Wednesday, March 05, 2008

End Times Are Nigh

I am quite certain that the title of this article makes no sense because I really don't know what "nigh" means. If you have ever looked at my profile, you learned the only things that were ever important to me. Look at the "favorite movie" line.

This past Sunday, we lost the leader of the Roadhouse band, Jeff Healey to retinoblastoma, a rare form of eye cancer that had affected him since the age of one. Healey was only forty one years old.

Today I find out that Patrick Swayze has terminal pancreatic cancer and only has five weeks to live. Story HERE. Swayze is only fifty five. Shit.

Terrible things come in threes, so I must say now, so long Sam Elliot. I loved you in Mask, Ghostrider (Sam was awesome and saved the movie entirely by himself), and the Holy Grail of all movies, Roadhouse. "Hurts like shit, don't it?"

I have created a new label in honor of that terrible movie that I can never stop watching and shall at some time post the entire dialogue one bit and one piece at a time.

"What if he calls my mama a whore?"

"Well, is she?"

(Hat-Tip: Wizbang)

What are your favorite Roadhouse moments?

Do not think for one minute that this is making fun of this tragedy, I love Dalton like family.

UPDATE: For MUD, this photo of Dalton is a photoshopped image, one of about three total on my site, I usually use MS Paint, the greatest program ever invented! MUD has been to a seminar on photoshop and he is flying through the program. Go look at Kansas boy's gator pitchurs, dey's good. I bet that he would 'shop some old images for you if you wanted him to, you know, like if you wanted grammy to have three arms or something. "Dalton/Roberts" photo from THIS post.

9 comments:

Arcticman Speaks! said...

"Pain don't hurt." two dogs, I'm going to tell you something and I'm not bullshitting. In 1982 I was the bouncer at a place called Huupies Roadhouse in Wasilla, Ak. I actually went to the interview from Job Service and those people looked at me before I left like I was nuts. This club was busy, dark, sleazy and dangerous, just like the movie, but it was the local bikers who you had to watch out for.

I've never had more adventure. Besides sitting in with bands, getting laid alot, drinking every night, and having only one fight, I learned the skill of verbal judo and "Being nice". I also learned to make friends. Lots of friends.

My favorite response to a trouble maker was to ask him to take a moment to look around. Then I'd inform him that I could not guarantee his safety through the parking lot, let alone the bar if he didn't make his next decision wisely.

The bar owned a Cessna 182 and we'd go flying every sunday. I lived upstairs and was sleeping early one morning when a 7.2 earthquake struck. Before the bottles downstairs stopped smashing I had the staff of lovelys curled up with me all scared to death. Oh ya. There are many great memories. It began a 20 year career.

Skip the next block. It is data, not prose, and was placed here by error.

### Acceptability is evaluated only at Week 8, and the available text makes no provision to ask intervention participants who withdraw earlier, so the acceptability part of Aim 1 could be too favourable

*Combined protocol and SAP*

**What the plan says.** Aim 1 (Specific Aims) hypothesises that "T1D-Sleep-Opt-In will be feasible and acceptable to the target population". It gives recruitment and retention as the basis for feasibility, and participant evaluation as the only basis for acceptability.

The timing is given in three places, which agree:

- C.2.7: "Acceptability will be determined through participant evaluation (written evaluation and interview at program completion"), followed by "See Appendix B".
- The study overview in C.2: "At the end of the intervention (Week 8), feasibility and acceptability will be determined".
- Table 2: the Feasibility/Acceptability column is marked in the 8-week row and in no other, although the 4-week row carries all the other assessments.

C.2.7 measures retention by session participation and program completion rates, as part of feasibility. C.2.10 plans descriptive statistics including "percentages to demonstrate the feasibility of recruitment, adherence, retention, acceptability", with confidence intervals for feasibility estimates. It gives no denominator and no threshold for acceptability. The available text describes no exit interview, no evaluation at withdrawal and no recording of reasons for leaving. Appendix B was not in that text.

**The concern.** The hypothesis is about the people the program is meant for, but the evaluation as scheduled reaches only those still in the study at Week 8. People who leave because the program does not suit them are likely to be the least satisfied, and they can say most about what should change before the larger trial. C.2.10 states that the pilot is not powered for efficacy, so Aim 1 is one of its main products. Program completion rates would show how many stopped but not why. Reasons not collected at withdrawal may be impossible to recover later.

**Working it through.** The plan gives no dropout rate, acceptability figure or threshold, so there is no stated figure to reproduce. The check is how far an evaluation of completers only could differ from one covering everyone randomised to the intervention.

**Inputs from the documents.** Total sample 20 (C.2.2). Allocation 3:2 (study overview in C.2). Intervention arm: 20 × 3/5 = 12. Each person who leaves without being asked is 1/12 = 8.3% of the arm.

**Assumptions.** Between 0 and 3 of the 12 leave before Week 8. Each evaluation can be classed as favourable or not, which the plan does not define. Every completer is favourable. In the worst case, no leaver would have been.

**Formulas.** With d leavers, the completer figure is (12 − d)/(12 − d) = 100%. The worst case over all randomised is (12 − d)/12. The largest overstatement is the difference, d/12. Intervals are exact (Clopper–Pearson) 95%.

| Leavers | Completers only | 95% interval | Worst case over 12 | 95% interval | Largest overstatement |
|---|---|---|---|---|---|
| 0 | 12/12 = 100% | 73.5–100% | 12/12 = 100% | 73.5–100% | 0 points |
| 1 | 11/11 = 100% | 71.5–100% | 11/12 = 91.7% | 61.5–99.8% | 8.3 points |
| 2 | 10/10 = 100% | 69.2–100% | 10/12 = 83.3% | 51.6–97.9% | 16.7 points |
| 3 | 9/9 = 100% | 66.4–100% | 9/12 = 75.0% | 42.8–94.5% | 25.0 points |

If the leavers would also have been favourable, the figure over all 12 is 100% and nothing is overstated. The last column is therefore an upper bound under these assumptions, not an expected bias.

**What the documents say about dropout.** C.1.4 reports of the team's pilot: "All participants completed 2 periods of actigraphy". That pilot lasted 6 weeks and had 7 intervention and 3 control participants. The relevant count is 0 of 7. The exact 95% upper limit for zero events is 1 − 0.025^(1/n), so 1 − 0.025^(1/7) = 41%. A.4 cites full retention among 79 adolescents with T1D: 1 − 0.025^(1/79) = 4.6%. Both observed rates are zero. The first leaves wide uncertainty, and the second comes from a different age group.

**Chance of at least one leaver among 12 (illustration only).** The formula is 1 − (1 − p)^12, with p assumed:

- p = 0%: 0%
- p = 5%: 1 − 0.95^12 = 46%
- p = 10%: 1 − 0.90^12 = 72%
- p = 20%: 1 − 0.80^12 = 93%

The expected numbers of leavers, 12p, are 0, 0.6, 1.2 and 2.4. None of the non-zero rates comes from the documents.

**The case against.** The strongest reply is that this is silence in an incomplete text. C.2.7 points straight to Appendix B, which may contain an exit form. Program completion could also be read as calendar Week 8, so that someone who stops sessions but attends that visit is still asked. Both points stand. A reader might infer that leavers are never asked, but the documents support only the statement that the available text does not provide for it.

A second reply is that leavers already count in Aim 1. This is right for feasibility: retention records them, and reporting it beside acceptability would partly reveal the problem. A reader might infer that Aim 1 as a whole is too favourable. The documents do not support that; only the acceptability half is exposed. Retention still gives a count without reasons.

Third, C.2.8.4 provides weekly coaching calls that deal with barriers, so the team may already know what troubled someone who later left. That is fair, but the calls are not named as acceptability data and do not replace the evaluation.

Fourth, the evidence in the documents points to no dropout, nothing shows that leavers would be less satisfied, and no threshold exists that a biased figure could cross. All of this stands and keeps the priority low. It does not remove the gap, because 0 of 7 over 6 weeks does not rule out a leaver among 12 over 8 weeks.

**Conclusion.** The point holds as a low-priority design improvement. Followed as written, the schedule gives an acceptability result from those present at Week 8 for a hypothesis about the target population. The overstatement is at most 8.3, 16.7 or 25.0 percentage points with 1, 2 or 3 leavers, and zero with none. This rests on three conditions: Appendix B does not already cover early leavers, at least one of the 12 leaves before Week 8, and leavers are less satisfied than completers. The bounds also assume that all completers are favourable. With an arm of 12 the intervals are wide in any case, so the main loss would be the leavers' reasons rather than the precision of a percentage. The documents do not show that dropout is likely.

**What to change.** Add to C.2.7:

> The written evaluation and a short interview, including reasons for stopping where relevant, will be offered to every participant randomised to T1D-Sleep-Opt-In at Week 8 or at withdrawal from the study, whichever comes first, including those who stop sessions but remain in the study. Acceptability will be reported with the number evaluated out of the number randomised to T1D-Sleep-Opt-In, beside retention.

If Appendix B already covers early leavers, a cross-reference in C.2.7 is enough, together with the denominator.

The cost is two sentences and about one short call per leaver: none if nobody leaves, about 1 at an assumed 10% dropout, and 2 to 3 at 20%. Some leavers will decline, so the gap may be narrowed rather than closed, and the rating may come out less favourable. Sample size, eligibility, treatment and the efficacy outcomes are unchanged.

I've watched that movie many many times and I still love it.

Two Dogs said...

Ah, to be young and crazy again, Arcticman, the philosopher.

Were there a lot of troublemakers? I have noticed that the biker bars tend to be pretty rough and tumble but most people do mind their own business. Floribama or Hogs Breath Saloon come to mind.

"Pain don't hurt," but he flinched anyway.

Arcticman Speaks! said...

They were few and far between and usually they grow out of it. My philosophy was that you dont invite someone into your business and then beat the shit out of them for being under the influence.
Getting into a fight with someone you've allowed to overconsume makes you look like an ass. I did it once, payed the hospital bill, appologized to the man, and learned my lesson. After that I focused on learning compliance techniques.

The biggest challenges I faced were people who were too drunk to come in and didn't appreciate being refused entry, or those trying to return that I'd previously sent away 86'd for life. Nearly every fight took place at the front door, where I had the moral ground to protect the owner's investment.

The only part of Roadhouse that I thought was B.S. was Dalton's command to always take it outside. That was the worst thing I could do. People will draw you out and then have a bunch of their friends kill you. I always said "If were gonna fight lets do it here where there'll be plenty of witnesses. Then it was up to them.

That was my only biker bar. After that I moved to Anchorage and a more sophistcated client. One last insight.......Samoans are the the most god-awfull fun people to work with in the bouncer business. I became the "cooler" and they were my extremely enthusiastic associates.

I love Samoans.

Two Dogs said...

Not to tell you your business, Arcticman, but when you are talking about "loving" a big burly Samoan, you must insert (no homo) into the end of the line there.

Aren't you a jailer now?

Skunkfeathers said...

LOL...enjoyed the movie. Too bad about the last two mentioned celebs. I know of another person who's fought cancer practically all of her young life, and after having won the latest round, found out that the doctors were wrong, and it's back in overwhelming fashion. At 17, she's vowed to fight on.

Now that's guts.

Two Dogs said...

Holy crap! A 17 year old girl is a bouncer at a bar? That is awesome!

Really, my prayers go out to her.

Reverse_Vampyr said...

I loved Roadhouse!

"This place has a sign hangin' over the urinal that says, 'Don't eat the big white mint'."

My other favorite moment is when the owner of the Double Deuce describes his place as one where they "sweep up the eyeballs after closing."

Two Dogs said...

Rev Vamp, you mean Frank Tilghman, who was the owner of the DD.

And Wade Garrett was the one that said that about the urinal cakes.

Yes, you know your Roadhouse.

Arcticman Speaks! said...

two dogs,
Yes. It's the best job I've ever had.

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